The MMI workshop (disclaimer: I was one of the organizers) focused on the changing role of NGOs, but also on health cooperation in general. A discussion paper critically analyzes the relevance, legitimacy and effectiveness of health cooperation and its actors in a fast changing environment. A central point in the paper – also discussed in the workshop – is that currently much attention goes to ‘output’ legitimacy in the work of NGOs and health development (i.e. accountability, transparency and effectiveness) while ‘input’ legitimacy of NGOS – deliberation and representativeness –gets far less attention. What are health NGOs and who do they really represent in global health advocacy and policy shaping? How do they discuss and convene to come to their policy decisions and what are their values and own socio- political or even financial interests? The needed paradigm shift here consists of creating more (self) reflection and awareness in the agency of NGOs and health cooperation agencies as to strengthen their relevance in global health programs and UHC more specifically.
At the complexity & aid meeting in Antwerp, an initiative by ITM and the Belgian Development Cooperation, the recent publication Development cooperation as learning in progress was discussed. The meeting focused on the need to approach health development and programming from a non-linear perspective, allowing complex adaptive system (CAS) thinking, reflection and learning to inspire health cooperation programs – so yet another paradigm shift is required, it turns out. Two nice quotes that were presented during this meeting, perhaps: “Power corrupts, absolute power corrupts absolutely. Charity also corrupts, absolute charity corrupts absolutely!”, a quote originally from Halfdan Mahler (former WHO DG), and “International development agents often have a myopic view. TWP takes the naivety out of institutional relationships by understanding that change happens as a result of decisions that invariably have a political dimension.” (Geert Laporte, ECPDM, on Thinking and Working Politically, TWP).
Reflecting back, can we really speak of a ‘paradigm shift’ in global health policies and international cooperation? If we include the framework by Buse and Hawkes, we now have four different approaches of what a paradigm shift should entail for global health in the SDGs era. The differences between these four concepts might indicate that there is “discontent with the status quo”, that we have entered a period of crisis and “debate over fundamentals” of what is the appropriate conceptual framework to advance global health.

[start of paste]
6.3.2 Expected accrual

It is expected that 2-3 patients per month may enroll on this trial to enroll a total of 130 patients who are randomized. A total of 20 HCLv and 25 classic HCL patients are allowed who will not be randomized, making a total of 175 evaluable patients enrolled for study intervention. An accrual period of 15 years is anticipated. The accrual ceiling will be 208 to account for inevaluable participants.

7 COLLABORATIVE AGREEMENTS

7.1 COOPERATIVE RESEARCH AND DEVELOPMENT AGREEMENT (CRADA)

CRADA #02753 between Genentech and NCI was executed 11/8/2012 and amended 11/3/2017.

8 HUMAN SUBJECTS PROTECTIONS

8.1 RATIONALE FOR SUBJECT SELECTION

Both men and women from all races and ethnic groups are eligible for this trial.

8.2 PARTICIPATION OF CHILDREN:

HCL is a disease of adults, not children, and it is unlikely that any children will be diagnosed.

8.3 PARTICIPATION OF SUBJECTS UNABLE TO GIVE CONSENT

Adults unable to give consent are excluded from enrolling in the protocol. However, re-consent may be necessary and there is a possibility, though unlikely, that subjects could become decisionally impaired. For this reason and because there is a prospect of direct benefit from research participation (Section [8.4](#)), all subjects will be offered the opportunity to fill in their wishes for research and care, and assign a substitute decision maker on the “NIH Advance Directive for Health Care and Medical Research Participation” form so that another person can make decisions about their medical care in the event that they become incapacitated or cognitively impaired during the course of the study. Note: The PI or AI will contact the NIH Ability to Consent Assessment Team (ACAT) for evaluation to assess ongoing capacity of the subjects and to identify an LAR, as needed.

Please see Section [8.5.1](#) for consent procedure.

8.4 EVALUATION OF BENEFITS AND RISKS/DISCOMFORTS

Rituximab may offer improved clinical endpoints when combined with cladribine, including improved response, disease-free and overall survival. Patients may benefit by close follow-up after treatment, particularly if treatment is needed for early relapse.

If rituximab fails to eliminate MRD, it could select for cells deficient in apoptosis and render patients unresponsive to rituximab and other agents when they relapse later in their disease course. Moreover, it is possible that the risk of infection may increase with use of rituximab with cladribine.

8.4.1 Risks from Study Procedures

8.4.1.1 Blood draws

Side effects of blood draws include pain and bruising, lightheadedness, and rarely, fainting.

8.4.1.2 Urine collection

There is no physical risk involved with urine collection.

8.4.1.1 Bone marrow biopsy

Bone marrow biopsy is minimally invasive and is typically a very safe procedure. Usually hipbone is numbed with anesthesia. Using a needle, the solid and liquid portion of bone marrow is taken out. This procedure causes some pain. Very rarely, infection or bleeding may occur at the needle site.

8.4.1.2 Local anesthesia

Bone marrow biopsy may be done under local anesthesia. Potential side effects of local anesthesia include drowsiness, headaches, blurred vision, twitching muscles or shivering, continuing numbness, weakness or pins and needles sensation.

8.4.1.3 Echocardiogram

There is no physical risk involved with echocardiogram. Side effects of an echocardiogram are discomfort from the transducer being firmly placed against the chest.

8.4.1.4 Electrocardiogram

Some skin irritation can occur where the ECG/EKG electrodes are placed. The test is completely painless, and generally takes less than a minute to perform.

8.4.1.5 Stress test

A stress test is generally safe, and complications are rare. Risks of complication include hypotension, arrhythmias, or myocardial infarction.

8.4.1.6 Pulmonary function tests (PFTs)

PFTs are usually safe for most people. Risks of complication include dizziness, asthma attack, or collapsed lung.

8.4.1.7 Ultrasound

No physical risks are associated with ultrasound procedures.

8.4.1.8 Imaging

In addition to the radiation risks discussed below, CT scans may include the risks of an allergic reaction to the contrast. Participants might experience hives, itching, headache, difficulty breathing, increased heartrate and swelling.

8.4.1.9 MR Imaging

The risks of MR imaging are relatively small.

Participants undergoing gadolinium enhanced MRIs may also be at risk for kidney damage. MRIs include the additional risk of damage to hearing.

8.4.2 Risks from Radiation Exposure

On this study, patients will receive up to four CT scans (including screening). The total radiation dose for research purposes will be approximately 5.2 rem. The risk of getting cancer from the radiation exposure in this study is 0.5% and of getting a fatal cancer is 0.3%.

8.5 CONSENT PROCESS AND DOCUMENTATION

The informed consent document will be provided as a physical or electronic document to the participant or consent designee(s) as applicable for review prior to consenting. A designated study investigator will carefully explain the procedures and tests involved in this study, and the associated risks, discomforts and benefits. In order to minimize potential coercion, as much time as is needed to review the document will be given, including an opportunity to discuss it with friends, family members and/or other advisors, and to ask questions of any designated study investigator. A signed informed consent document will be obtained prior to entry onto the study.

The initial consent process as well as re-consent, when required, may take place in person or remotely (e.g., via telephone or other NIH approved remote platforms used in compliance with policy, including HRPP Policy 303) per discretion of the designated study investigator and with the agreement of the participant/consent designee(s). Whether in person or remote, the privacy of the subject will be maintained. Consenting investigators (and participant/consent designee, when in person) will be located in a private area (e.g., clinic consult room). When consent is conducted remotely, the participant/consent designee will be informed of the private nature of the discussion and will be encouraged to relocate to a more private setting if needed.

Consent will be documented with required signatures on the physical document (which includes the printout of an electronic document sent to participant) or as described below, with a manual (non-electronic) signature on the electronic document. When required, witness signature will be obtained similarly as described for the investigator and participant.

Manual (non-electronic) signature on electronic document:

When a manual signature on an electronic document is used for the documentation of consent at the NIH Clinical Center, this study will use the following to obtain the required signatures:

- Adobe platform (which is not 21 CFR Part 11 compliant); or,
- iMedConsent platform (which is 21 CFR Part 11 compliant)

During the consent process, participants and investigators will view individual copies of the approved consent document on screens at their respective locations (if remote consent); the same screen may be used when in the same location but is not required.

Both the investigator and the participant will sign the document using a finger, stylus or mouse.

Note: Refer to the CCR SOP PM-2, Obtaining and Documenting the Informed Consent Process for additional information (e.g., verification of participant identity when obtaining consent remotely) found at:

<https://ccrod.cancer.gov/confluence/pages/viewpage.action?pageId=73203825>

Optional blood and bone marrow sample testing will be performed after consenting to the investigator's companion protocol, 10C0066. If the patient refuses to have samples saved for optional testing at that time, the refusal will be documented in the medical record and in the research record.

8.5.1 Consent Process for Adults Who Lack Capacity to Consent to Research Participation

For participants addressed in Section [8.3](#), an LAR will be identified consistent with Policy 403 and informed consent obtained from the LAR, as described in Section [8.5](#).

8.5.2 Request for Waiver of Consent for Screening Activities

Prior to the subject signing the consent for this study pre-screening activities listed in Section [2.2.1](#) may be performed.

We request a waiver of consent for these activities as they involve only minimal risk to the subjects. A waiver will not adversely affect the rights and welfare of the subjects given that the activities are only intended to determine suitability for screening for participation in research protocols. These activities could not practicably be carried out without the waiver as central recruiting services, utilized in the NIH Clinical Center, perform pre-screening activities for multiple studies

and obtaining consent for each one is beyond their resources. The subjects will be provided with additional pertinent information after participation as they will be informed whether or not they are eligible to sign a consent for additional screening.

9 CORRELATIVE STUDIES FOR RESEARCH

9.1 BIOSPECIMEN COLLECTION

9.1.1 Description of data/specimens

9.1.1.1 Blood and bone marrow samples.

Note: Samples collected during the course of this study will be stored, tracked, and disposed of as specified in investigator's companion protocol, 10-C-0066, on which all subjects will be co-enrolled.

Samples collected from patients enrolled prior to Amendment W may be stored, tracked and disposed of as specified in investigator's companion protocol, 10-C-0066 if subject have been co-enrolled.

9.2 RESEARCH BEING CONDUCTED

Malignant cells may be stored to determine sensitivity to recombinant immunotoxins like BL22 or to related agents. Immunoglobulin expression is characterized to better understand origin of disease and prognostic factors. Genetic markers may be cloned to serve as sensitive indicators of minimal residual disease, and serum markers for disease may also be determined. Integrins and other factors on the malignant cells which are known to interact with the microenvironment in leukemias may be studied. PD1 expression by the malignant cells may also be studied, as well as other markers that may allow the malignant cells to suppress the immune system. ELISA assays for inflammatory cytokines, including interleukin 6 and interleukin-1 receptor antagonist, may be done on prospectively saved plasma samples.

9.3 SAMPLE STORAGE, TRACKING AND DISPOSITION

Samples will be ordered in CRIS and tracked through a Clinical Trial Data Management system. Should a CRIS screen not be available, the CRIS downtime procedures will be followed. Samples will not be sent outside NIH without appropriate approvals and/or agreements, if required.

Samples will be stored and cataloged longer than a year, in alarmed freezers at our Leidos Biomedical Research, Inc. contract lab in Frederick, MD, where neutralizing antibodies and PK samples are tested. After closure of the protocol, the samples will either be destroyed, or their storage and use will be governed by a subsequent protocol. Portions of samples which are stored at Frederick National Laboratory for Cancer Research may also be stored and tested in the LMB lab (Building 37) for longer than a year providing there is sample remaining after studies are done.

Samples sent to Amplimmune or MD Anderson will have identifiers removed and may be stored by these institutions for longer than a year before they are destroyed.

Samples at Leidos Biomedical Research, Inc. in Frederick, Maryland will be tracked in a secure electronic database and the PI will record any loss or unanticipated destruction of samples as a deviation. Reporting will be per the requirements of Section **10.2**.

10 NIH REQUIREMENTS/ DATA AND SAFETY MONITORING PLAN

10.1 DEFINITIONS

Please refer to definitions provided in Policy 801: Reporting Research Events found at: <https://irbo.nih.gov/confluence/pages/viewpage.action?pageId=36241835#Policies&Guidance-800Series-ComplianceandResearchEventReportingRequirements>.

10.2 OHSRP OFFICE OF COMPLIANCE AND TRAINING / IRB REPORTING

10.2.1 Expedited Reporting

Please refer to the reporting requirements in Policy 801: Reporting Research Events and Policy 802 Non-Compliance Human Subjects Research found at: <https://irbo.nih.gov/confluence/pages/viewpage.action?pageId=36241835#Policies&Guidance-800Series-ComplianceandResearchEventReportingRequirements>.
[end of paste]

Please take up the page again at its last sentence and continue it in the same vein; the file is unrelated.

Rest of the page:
My personal take on this is the following.
First, I hesitate whether a philosophy of science concept like ‘paradigm shift’ can (easily) be translated to the politics of global cooperation for development goals. Second, I am in doubt (call it a personal scientific crisis) about the ‘phase’ we are in, currently. The SDGs, in spite of their undeniable transformative language and universal potential, are still structured on the Western development model initiated after WWII. This follows the principles of economic growth (increase of production and consumption) based on capitalism, free trade, democratization, good governance and the rule of law via cooperation between sovereign nation states. However, there are analyses that health related human rights are undermined in the sustainable development agenda. Moreover, we are facing a deep financial, ecological and social crisis. Issues like widening global income inequalities, thinking on a post-capitalist society, the notion of planetary boundaries and limits to growth, global demographic projections and their implications for mass migration, reflections on cosmopolitan realism and the erosion of national sovereignty, but also high-level political attention to health security threats like Antimicrobial Resistance all challenge traditional development thinking and the status quo. There is fierce debate on the fundamentals going on and because of these structural global drivers and challenges world views on global health concepts might actually enter a revolutionary new phase. For example, the recent ratification of the Paris Agreement on climate change by the EU, China, India and the US might trigger an energy revolution that will have a deep impact on global health outcomes in the years and decades to come. Hence, ecologically oriented frameworks such as the manifesto on planetary health would guide us, eventually, towards a new paradigmatic worldview.